I am privileged to work in both industries. Yesterday I chatted with Eghosa Imasuen, a friend for whom my respect grows daily. His first book, ‘To Saint Patrick’ is a fantastic read. Unfortunately the book has sold very few copies. When he tells me how many copies have sold, I cringe. It is less than the number of copies ‘Reloaded’ sold in a day and ‘Jenifa’ perhaps in an hour. And so my question is why are Nigerian films selling so much and books not at all? Getting published in Nigeria particularly for new writers is almost as hard as crossing the ocean on foot.
In a brilliant interview by Eghosa here, he insists that Nigerians read. I share the same sentiments. Inspirational books, Business books, Novels, just name it, Nigerians are reading it, ask the boys at Yaba, how many Sheldon’s or Archers they sell in a day or stop by Laterna and watch the crowd. I think it’s been a very wrong notion that Nigerians do not read, unfortunately we have come to believe this, even the publishers which is why I think the books are not selling. The people behind it consciously or subconsciously don’ t really think that it will sell. They have created hurdles in their minds that don’t really exist. I also think they don’t see it as a business, perhaps they consider it charity. The marketing of books in Nigeria is terribly poor, I doubt that more than one percent of Nigerians are aware when a new book is released. All praises to Facebook. Farafina seems to have been waiting for the social network as that’s what they mostly rely on now. Take the 9writers tour, I have not heard it announced once on radio, nor seen it on TV nor read it on print, it is only online. While the online audience is huge, this is Nigeria, we do not have power supply, I personally have not had electricity in a week so how are we expected to access the net?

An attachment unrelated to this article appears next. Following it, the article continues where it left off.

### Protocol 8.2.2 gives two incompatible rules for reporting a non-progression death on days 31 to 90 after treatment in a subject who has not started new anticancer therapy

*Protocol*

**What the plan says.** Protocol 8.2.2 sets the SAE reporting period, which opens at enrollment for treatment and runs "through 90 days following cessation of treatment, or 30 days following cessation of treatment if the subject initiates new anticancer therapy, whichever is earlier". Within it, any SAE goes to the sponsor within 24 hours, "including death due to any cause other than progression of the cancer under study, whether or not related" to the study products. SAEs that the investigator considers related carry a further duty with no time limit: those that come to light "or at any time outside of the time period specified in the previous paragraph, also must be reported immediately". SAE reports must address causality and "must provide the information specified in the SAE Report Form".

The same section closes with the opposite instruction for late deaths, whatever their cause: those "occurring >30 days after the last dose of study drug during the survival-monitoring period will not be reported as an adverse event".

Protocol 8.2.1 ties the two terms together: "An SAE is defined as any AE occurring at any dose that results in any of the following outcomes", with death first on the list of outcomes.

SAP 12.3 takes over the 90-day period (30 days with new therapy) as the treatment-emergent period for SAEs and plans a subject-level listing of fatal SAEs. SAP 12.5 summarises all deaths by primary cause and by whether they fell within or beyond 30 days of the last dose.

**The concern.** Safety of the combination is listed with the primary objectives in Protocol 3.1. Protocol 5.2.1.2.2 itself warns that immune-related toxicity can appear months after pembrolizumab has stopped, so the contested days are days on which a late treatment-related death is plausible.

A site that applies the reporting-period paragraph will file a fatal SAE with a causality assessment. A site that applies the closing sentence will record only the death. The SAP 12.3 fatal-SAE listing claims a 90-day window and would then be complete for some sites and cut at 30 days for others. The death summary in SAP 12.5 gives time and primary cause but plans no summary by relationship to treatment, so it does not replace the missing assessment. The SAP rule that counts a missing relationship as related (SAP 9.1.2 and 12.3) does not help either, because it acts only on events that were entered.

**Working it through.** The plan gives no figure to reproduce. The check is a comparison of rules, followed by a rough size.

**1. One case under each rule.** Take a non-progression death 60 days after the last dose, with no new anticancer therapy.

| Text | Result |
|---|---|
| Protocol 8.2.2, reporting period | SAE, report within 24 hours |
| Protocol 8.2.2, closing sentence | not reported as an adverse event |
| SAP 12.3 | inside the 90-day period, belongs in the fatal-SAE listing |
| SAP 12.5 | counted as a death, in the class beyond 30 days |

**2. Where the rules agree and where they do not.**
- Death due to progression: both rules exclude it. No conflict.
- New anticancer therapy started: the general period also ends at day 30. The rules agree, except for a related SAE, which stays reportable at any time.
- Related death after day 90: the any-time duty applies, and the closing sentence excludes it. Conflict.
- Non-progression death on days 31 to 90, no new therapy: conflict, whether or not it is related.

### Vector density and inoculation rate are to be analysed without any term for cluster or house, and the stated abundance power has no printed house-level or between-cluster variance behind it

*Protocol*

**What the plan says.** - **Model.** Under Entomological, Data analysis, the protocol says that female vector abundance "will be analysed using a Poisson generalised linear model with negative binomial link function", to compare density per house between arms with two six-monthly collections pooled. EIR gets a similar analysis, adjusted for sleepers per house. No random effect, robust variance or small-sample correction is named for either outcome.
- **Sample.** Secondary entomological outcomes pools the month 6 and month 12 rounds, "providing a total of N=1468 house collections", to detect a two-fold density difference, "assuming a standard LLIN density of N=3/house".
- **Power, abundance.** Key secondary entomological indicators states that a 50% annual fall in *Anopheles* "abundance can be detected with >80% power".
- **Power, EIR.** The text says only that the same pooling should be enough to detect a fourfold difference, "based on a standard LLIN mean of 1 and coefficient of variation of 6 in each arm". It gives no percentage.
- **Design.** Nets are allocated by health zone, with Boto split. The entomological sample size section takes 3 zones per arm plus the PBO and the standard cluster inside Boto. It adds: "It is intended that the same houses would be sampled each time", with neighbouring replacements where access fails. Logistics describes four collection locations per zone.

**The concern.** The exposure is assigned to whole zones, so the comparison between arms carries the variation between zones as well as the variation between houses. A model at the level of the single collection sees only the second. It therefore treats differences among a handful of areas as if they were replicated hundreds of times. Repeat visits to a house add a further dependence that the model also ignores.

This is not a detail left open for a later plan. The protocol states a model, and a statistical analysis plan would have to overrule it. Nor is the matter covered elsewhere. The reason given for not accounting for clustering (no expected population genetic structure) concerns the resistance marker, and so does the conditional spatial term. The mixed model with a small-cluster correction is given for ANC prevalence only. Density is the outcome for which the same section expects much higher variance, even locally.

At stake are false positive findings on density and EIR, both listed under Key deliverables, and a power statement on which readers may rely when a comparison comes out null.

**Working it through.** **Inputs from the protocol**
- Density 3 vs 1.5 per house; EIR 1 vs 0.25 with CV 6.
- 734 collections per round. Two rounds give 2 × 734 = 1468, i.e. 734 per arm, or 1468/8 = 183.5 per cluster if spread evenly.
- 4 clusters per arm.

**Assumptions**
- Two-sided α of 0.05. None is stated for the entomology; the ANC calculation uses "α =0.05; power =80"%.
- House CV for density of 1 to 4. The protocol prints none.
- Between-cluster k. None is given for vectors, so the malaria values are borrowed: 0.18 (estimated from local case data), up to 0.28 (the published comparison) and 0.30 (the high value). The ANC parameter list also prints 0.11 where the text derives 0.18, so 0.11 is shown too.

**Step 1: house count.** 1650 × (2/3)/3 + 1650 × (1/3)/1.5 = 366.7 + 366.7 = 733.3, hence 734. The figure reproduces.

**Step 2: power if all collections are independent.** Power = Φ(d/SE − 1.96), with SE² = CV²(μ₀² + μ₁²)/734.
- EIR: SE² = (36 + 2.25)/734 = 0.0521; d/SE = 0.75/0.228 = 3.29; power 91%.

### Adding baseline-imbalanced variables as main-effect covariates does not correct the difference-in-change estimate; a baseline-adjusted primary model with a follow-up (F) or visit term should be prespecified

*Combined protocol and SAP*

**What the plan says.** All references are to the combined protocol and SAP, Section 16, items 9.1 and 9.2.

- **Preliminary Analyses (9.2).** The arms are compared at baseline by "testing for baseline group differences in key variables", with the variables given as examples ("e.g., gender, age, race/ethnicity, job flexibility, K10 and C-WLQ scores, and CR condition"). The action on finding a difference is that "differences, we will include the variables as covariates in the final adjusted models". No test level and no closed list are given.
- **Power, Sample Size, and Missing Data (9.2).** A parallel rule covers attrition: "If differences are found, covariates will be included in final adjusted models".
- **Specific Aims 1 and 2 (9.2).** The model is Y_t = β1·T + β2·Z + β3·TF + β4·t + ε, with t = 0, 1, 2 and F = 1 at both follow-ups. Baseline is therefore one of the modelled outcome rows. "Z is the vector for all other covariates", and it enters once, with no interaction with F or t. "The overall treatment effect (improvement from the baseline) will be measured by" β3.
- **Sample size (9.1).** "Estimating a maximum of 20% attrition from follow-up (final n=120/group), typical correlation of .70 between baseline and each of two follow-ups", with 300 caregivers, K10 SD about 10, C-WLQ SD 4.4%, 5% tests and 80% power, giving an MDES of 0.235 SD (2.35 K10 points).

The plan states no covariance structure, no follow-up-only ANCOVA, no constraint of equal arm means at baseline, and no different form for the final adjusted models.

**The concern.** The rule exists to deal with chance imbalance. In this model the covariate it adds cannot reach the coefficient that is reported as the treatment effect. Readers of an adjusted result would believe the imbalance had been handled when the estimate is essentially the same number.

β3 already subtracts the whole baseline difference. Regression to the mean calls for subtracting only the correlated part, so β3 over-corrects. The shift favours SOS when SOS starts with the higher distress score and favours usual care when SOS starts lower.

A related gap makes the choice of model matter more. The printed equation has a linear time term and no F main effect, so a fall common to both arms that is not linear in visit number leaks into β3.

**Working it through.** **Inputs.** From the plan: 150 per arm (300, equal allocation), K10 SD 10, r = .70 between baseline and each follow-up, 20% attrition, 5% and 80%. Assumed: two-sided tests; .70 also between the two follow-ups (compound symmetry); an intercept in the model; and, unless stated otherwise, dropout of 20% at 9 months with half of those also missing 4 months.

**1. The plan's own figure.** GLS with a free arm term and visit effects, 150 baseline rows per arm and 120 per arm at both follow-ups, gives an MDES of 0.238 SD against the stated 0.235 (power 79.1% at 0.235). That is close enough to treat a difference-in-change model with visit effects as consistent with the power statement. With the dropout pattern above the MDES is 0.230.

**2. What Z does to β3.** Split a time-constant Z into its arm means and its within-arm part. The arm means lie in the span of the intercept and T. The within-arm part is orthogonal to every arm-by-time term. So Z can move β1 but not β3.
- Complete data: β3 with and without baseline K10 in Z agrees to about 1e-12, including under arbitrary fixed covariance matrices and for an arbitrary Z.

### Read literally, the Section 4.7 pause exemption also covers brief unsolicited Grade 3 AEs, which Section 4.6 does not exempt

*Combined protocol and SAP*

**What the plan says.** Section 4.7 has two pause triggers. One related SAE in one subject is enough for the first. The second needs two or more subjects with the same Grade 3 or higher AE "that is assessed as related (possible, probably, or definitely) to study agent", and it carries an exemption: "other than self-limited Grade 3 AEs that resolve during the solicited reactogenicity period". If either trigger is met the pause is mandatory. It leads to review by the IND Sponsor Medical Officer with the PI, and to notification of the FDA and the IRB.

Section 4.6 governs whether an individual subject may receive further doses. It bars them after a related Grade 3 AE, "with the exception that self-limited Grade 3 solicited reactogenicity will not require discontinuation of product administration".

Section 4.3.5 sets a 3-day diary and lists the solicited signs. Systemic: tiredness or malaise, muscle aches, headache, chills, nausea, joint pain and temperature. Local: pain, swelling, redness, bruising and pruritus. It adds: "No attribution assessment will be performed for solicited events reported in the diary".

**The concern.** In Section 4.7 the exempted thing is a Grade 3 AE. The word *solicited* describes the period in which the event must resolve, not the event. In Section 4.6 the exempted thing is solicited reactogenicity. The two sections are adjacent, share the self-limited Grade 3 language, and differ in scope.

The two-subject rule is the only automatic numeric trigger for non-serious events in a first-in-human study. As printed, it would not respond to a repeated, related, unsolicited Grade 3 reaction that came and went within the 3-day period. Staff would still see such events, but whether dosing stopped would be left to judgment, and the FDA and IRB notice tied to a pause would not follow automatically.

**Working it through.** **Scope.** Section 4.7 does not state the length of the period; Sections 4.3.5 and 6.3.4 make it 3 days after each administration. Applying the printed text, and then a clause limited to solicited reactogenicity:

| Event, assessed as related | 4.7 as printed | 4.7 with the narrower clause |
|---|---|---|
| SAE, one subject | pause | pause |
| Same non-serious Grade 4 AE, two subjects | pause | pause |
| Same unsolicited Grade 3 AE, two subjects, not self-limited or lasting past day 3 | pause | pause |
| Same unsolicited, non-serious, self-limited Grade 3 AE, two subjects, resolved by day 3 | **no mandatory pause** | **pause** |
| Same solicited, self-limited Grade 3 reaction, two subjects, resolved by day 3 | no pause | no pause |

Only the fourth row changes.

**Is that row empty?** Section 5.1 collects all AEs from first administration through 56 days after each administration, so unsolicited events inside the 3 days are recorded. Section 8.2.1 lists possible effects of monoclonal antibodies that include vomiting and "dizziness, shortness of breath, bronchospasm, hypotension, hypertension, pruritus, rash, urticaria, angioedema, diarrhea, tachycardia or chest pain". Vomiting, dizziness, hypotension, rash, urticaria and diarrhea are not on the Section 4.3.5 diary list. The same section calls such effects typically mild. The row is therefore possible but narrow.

When one of Adichie’s books was released in England I happened to be in London and saw the posters in lots of places, train stations, buses etc. ‘Half of a yellow sun’ is recorded to have sold 40,000 copies in the U.K. alone. Farafina releases a book, sends the information to a few people on facebook and then waits for a miracle. It sounds to me like a crazy plan. I know that lack of funds may be a major factor but in business, you have to spend money to make money. Which is why I doff my hat for Nollywood guys particularly the Idumota guys who practically made Nollywood, They pumped their money in, pushed the movies out there and now several people are reaping the benefits. Several of my writer friends are trying to cross over because while our first love may have been prose or poetry, nobody wants to write a book that nobody’s going to read. Personally, I prefer to write screen plays because there I can be anything I want to be,I can choose to write about love, beauty, religion, anything at all but when writing literature I must remain guarded, I am forced often to write to type, in style, in language, in everything, constantly glancing over my shoulders to be sure that my (western) audience is following. Nollywood has set me free but I want books to do the same.
The publishers should repackage not just the books but the presentation of the books to the public, Nigerian writers and readers have been made to believe that our books must run social commentary or be historic to succeed particularly after the success of Adichie’s half of a yellow sun. While that is a good thing, it can get tiring and boring. Our novels are presented like academic books, the readings are so boring you wonder why you would spend 2 hours of your hard earned time getting bored. A book is a product like any other, it has to be well packaged, advertised and made available to the public.
It’s very embarrassing to hear about the poor sales of books particularly when one knows that it can do so much better. If we could read pacesetters, African writers series, I don’t see why we can’t read any other one that is made available.